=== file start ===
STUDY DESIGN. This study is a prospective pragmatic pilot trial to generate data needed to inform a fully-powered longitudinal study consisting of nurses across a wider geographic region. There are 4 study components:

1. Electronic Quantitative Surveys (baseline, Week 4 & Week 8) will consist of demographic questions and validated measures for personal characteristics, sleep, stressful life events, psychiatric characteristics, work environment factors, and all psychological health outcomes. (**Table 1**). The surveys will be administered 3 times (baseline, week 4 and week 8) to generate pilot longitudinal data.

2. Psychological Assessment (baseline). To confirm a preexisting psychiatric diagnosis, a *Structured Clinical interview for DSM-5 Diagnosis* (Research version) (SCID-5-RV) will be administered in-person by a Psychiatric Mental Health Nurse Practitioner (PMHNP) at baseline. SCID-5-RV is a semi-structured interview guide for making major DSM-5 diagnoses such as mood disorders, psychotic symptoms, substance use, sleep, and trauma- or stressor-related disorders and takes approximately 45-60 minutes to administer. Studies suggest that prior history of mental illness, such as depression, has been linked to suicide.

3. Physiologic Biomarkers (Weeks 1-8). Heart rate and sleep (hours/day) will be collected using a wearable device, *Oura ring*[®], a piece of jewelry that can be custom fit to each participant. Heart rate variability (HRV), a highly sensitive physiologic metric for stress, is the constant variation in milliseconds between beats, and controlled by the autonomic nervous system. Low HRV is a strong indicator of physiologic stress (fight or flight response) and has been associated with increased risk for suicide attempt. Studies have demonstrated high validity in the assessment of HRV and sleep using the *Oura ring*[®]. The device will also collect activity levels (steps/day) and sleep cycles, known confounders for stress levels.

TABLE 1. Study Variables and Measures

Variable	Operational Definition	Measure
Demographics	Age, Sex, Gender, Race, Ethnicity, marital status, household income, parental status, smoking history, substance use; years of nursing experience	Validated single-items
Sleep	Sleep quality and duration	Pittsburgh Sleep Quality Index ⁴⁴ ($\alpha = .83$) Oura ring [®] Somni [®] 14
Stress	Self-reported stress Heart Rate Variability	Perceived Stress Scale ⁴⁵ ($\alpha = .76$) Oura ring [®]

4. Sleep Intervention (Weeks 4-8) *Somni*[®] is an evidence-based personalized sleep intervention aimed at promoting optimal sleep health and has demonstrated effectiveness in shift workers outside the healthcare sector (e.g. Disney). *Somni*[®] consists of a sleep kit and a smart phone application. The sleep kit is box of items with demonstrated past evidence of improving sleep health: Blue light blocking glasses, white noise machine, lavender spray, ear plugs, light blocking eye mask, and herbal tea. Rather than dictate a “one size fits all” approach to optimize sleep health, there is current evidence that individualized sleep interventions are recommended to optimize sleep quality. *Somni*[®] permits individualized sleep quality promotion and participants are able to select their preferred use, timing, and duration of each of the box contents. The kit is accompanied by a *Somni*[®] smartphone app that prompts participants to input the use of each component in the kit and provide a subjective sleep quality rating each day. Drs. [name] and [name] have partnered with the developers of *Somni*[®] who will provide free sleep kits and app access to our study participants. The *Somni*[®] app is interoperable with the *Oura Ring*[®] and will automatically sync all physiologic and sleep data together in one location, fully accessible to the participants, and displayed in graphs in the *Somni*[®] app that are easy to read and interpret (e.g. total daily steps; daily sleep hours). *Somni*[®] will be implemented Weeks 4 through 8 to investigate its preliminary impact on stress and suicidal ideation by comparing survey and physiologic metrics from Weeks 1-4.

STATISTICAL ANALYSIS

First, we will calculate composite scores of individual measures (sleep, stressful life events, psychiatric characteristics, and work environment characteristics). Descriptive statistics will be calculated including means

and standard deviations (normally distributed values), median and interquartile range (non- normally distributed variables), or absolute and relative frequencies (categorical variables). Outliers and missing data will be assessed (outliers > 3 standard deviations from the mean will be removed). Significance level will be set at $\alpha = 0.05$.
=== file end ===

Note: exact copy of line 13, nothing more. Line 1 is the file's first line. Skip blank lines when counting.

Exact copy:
and standard deviations (normally distributed values), median and interquartile range (non- normally distributed variables), or absolute and relative frequencies (categorical variables). Outliers and missing data will be assessed (outliers > 3 standard deviations from the mean will be removed). Significance level will be set at $\alpha = 0.05$.